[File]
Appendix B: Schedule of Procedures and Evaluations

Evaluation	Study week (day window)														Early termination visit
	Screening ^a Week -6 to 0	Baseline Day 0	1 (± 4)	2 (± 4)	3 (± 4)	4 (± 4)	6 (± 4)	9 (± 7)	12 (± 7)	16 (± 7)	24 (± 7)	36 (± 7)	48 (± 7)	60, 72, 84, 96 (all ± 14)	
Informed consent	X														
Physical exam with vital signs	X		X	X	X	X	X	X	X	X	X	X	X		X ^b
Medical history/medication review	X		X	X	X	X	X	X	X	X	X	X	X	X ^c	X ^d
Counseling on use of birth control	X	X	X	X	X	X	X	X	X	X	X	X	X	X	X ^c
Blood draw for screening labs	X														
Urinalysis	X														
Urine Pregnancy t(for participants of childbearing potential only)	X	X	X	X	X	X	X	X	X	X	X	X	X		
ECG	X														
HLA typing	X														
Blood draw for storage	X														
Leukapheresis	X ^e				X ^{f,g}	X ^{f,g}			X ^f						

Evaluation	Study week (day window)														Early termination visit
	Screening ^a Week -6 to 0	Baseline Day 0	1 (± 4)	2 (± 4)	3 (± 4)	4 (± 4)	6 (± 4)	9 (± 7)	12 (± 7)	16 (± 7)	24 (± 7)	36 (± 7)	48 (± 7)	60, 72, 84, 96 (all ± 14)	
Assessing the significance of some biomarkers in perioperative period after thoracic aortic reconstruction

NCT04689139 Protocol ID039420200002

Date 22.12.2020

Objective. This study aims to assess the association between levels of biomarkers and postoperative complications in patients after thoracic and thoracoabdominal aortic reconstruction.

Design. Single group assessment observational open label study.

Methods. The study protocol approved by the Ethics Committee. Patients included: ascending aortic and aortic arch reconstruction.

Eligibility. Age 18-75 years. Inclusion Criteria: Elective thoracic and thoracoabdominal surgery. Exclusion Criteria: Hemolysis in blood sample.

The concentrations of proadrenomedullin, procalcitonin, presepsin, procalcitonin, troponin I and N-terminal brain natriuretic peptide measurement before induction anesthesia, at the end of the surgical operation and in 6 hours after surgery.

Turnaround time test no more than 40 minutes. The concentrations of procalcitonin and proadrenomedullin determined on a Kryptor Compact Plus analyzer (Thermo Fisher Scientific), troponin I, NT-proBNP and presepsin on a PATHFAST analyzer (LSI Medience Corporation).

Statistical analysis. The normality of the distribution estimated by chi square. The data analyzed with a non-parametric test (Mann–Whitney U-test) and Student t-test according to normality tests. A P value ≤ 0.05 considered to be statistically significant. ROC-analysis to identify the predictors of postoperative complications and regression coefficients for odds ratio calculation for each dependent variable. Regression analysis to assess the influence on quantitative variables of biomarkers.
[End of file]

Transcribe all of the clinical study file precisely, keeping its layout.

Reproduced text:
Appendix B: Schedule of Procedures and Evaluations

Evaluation	Study week (day window)														Early termination visit
	Screening ^a Week -6 to 0	Baseline Day 0	1 (± 4)	2 (± 4)	3 (± 4)	4 (± 4)	6 (± 4)	9 (± 7)	12 (± 7)	16 (± 7)	24 (± 7)	36 (± 7)	48 (± 7)	60, 72, 84, 96 (all ± 14)	
Informed consent	X														
Physical exam with vital signs	X		X	X	X	X	X	X	X	X	X	X	X		X ^b
Medical history/medication review	X		X	X	X	X	X	X	X	X	X	X	X	X ^c	X ^d
Counseling on use of birth control	X	X	X	X	X	X	X	X	X	X	X	X	X	X	X ^c
Blood draw for screening labs	X														
Urinalysis	X														
Urine Pregnancy t(for participants of childbearing potential only)	X	X	X	X	X	X	X	X	X	X	X	X	X		
ECG	X														
HLA typing	X														
Blood draw for storage	X														
Leukapheresis	X ^e				X ^{f,g}	X ^{f,g}			X ^f						

Evaluation	Study week (day window)														Early termination visit
	Screening ^a Week -6 to 0	Baseline Day 0	1 (± 4)	2 (± 4)	3 (± 4)	4 (± 4)	6 (± 4)	9 (± 7)	12 (± 7)	16 (± 7)	24 (± 7)	36 (± 7)	48 (± 7)	60, 72, 84, 96 (all ± 14)	
Assessing the significance of some biomarkers in perioperative period after thoracic aortic reconstruction

NCT04689139 Protocol ID039420200002

Date 22.12.2020

Objective. This study aims to assess the association between levels of biomarkers and postoperative complications in patients after thoracic and thoracoabdominal aortic reconstruction.

Design. Single group assessment observational open label study.

Methods. The study protocol approved by the Ethics Committee. Patients included: ascending aortic and aortic arch reconstruction.

Eligibility. Age 18-75 years. Inclusion Criteria: Elective thoracic and thoracoabdominal surgery. Exclusion Criteria: Hemolysis in blood sample.

The concentrations of proadrenomedullin, procalcitonin, presepsin, procalcitonin, troponin I and N-terminal brain natriuretic peptide measurement before induction anesthesia, at the end of the surgical operation and in 6 hours after surgery.

Turnaround time test no more than 40 minutes. The concentrations of procalcitonin and proadrenomedullin determined on a Kryptor Compact Plus analyzer (Thermo Fisher Scientific), troponin I, NT-proBNP and presepsin on a PATHFAST analyzer (LSI Medience Corporation).

Statistical analysis. The normality of the distribution estimated by chi square. The data analyzed with a non-parametric test (Mann–Whitney U-test) and Student t-test according to normality tests. A P value ≤ 0.05 considered to be statistically significant. ROC-analysis to identify the predictors of postoperative complications and regression coefficients for odds ratio calculation for each dependent variable. Regression analysis to assess the influence on quantitative variables of biomarkers.